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CRIME

‘Europol scam’: The hoax calls swindling Germans out of millions

In a new type of scam that's been doing the rounds in Germany since February, people have been contacted by fraudsters posing as national or as international police agencies.

Man speaks on phone in dark room
A man speaks on the phone in a darkened room. Photo: picture alliance/dpa | Lukas Schulze

Last week, Germany’s telecommunications regulator, the Federal Network Agency, said it had received 7,600 complaints about a so-called ‘Europol ploy’ in the month of June alone. 

The scam starts with a phone call which, when answered, plays an automated message saying that the police are waiting on the line. Users are then asked to press 1 to continue and those who follow the request are connected to a fraudster claiming to be from Interpol, Europol or the German Federal Criminal Office (BKA).

The scammers impersonate officials and tell their victims that they are involved in serious crimes or are victims of a crime, such as identity theft, and urge them to provide personal information and make payments.

The scam first appeared on the authorities’ radar in February this year and, since then, there have been 22,000 reported cases, though the number of unreported calls is expected to be several times higher.

The Guardian reported that, in the state of Bavaria alone, police have estimated the sum of damages amounting from this scam to amount to more than €2.5 million.

Fraudsters using ‘Call-ID spoofing’

In order to appear more trustworthy to their victims, the perpetrators of this scam use a special technical trick so that the number that appears on the screen of those called actually belongs to Europol, Interpol or a German police station.

This method is called ‘Call-ID Spoofing’ and helps scammers to convince their victims that they are genuine and trustworthy.

READ ALSO: Five common rental scams in Germany and how to avoid them

In terms of the real identity of the fraudsters, the Federal Network Agency has determined that “the calls have reached Germany from foreign networks, for example, India, Romania or Spain.” However, this doesn’t necessarily mean that this is where the criminals are based, and merely indicates that the calls are routed across several network borders.

How to avoid getting scammed

The BKA advises people to simply hang up and not to allow themselves to be drawn into a conversation or be put under pressure from these kinds of callers.

If you think that a call might really be from a national or international police authority, you can always hang up, find the official number online and call it to check if the contact was genuine.

But, as a general rule, investigating authorities would never make demands for money over the phone or by e-mail. 

Member comments

  1. I got the call. First spam call I’ve received in years since moving to Germany. In the USA, you get these calls 20 times a day. The moment it was a recording, said Europol, I hung up. If they are looking for you, they’ll come find you. Not call.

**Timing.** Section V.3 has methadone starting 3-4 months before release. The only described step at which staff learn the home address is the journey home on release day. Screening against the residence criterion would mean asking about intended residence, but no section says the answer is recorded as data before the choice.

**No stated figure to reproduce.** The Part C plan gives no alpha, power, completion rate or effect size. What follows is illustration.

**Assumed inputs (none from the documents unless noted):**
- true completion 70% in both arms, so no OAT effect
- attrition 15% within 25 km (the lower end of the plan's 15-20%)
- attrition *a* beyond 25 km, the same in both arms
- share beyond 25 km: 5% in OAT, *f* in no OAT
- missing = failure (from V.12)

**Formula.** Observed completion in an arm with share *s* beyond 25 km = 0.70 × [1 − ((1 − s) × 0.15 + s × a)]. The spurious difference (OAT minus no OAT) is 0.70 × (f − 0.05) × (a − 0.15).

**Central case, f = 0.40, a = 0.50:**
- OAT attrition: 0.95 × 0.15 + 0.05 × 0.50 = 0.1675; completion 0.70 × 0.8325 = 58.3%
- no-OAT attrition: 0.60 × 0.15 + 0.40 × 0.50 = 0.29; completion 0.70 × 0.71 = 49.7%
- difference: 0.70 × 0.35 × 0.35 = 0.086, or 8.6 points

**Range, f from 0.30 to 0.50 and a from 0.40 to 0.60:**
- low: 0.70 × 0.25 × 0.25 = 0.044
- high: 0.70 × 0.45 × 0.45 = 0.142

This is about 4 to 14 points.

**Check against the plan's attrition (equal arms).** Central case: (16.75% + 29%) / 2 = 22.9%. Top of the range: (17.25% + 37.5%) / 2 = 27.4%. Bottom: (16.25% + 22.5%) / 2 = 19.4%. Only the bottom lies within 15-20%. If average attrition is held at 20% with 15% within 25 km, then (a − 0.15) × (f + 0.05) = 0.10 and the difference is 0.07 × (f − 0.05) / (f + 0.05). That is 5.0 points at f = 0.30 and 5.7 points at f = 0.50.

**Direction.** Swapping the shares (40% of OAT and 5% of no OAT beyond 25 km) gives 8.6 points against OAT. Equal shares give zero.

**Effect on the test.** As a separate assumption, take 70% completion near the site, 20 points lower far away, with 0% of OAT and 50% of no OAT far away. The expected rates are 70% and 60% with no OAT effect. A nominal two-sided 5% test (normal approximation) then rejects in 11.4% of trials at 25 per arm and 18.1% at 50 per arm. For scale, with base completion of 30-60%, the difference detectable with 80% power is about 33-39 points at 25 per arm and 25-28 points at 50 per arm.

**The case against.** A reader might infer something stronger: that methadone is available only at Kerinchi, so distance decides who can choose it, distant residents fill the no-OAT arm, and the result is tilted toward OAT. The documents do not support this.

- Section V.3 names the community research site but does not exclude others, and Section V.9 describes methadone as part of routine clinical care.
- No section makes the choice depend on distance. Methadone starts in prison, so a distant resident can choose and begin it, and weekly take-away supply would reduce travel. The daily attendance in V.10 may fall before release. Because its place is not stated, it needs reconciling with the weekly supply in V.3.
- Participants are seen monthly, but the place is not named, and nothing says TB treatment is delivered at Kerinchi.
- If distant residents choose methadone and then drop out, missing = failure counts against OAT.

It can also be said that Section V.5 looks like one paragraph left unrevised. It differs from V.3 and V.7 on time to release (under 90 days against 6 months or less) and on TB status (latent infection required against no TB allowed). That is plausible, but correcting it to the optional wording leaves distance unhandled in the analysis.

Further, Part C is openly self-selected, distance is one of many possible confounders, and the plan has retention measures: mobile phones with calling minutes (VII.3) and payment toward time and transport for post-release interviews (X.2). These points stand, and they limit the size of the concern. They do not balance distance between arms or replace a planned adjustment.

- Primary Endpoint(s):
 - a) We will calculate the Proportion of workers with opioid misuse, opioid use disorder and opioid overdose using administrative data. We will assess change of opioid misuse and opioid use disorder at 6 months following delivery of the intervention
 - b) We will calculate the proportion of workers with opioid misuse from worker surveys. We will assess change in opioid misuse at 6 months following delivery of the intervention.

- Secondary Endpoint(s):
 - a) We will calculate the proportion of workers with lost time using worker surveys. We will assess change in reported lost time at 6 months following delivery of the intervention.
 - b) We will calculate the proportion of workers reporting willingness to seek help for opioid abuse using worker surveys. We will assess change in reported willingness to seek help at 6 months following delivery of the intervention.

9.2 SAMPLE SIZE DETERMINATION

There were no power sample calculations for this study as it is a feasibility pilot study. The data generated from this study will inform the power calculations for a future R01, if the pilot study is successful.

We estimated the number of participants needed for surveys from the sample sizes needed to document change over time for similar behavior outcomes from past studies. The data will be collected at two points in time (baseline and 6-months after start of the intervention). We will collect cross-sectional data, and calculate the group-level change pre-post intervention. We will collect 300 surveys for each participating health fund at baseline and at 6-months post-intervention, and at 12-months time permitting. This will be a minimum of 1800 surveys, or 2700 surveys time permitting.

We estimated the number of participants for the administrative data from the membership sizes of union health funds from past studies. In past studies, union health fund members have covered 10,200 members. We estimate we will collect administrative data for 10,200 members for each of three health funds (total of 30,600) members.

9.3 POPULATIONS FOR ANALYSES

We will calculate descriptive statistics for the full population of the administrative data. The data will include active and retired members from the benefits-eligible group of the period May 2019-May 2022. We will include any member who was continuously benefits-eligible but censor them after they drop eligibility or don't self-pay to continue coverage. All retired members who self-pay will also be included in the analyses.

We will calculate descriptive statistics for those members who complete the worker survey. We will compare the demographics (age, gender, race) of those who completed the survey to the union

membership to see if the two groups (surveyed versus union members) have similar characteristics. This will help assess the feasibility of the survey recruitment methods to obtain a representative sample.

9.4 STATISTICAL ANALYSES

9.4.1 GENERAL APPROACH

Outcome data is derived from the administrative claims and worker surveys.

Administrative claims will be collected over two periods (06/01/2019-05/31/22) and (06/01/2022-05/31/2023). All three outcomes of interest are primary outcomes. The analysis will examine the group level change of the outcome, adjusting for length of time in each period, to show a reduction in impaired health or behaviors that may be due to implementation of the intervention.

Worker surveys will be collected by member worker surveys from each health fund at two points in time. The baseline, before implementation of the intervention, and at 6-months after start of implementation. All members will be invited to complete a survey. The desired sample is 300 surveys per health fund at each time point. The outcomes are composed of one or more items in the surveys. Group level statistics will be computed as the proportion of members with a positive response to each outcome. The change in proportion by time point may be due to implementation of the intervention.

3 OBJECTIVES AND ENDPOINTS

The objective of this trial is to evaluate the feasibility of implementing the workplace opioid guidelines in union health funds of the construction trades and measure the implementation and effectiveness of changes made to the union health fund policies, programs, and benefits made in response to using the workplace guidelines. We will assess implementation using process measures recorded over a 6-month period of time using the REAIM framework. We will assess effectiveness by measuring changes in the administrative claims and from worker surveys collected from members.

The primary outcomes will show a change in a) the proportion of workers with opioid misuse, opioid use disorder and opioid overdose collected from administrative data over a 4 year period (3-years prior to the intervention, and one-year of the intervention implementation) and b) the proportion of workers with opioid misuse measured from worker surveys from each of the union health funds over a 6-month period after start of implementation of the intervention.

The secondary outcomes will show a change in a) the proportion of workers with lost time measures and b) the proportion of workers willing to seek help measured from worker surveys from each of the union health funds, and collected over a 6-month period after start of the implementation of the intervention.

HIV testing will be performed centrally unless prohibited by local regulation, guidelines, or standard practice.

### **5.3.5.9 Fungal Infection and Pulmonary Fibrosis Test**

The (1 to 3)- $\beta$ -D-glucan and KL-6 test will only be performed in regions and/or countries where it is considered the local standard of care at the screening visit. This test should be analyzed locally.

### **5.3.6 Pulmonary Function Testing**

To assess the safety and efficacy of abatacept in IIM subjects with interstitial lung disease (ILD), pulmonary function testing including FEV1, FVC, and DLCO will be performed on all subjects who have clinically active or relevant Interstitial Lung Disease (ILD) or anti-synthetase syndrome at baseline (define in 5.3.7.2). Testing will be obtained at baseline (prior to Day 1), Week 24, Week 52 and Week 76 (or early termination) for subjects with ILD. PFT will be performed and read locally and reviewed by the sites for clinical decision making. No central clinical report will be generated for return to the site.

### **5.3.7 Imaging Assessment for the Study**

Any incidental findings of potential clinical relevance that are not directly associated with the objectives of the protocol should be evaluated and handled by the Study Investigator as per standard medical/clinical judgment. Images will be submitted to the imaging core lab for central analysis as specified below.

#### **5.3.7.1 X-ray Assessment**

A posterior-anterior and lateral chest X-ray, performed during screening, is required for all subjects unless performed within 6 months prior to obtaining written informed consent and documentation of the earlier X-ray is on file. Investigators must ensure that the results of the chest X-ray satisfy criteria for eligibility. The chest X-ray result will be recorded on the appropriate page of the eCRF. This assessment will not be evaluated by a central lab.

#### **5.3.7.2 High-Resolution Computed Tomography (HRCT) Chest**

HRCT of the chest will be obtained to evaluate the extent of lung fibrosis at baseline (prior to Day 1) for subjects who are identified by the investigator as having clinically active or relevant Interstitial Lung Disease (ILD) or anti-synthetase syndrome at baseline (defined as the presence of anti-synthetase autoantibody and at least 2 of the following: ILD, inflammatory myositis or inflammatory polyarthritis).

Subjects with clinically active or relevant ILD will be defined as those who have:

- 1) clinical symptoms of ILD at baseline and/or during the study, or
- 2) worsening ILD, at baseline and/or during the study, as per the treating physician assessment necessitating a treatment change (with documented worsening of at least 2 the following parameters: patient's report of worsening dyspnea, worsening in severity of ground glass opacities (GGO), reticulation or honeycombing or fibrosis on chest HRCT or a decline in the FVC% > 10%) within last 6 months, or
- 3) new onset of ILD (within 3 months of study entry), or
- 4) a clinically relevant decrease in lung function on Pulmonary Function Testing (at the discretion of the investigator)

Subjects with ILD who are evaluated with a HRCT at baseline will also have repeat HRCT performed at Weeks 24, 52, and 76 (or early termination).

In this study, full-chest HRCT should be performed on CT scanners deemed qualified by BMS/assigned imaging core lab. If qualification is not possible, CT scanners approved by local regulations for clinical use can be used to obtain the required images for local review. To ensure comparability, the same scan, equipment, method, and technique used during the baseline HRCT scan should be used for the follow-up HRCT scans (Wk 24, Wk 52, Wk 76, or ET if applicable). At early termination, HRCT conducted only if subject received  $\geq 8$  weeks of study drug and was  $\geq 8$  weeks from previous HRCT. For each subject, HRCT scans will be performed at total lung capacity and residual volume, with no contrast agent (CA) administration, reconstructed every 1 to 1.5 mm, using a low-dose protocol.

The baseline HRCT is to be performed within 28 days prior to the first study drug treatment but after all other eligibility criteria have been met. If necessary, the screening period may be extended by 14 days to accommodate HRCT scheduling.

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CRIME

German man jailed for killing petrol station worker in mask row

A 50-year-old German man was jailed for life Tuesday for shooting dead a petrol station cashier because he was angry about being told to wear a mask while buying beer.

German man jailed for killing petrol station worker in mask row

The September 2021 murder in the western town of Idar-Oberstein shocked Germany, which saw a vocal anti-mask and anti-vaccine movement emerge in response to the government’s coronavirus restrictions.

The row started when 20-year-old student worker Alex W. asked the man to put on a mask inside the shop, as required in all German stores at the time.

After a brief argument, the man left.

The perpetrator – identified only as Mario N. – returned about an hour and a half later, this time wearing a mask. But as he bought his six-pack of beer to the till, he took off his mask and another argument ensued.

He then pulled out a revolver and shot the cashier in the head point-blank.

On Tuesday, the district court in Bad-Kreuznach convicted Mario N. of murder and unlawful possession of a firearm, and handed him a life sentence.

READ ALSO: Shock in Germany after cashier shot dead in Covid mask row

Under German law, people given a life sentence can usually seek parole after 15 years. His defence team had sought a sentence of manslaughter, rather than murder.

At the start of the trial, prosecutor Nicole Frohn told how Mario N. had felt increasingly angry about the measures imposed to curb the pandemic, seeing them as an infringement on his rights.

“Since he knew he couldn’t reach the politicians responsible, he decided to kill him (Alex W.),” she said.

Mario N. turned himself in to police the day after the shooting.

German has relaxed most of its coronavirus rules, although masks are still required in some settings, such as public transport.

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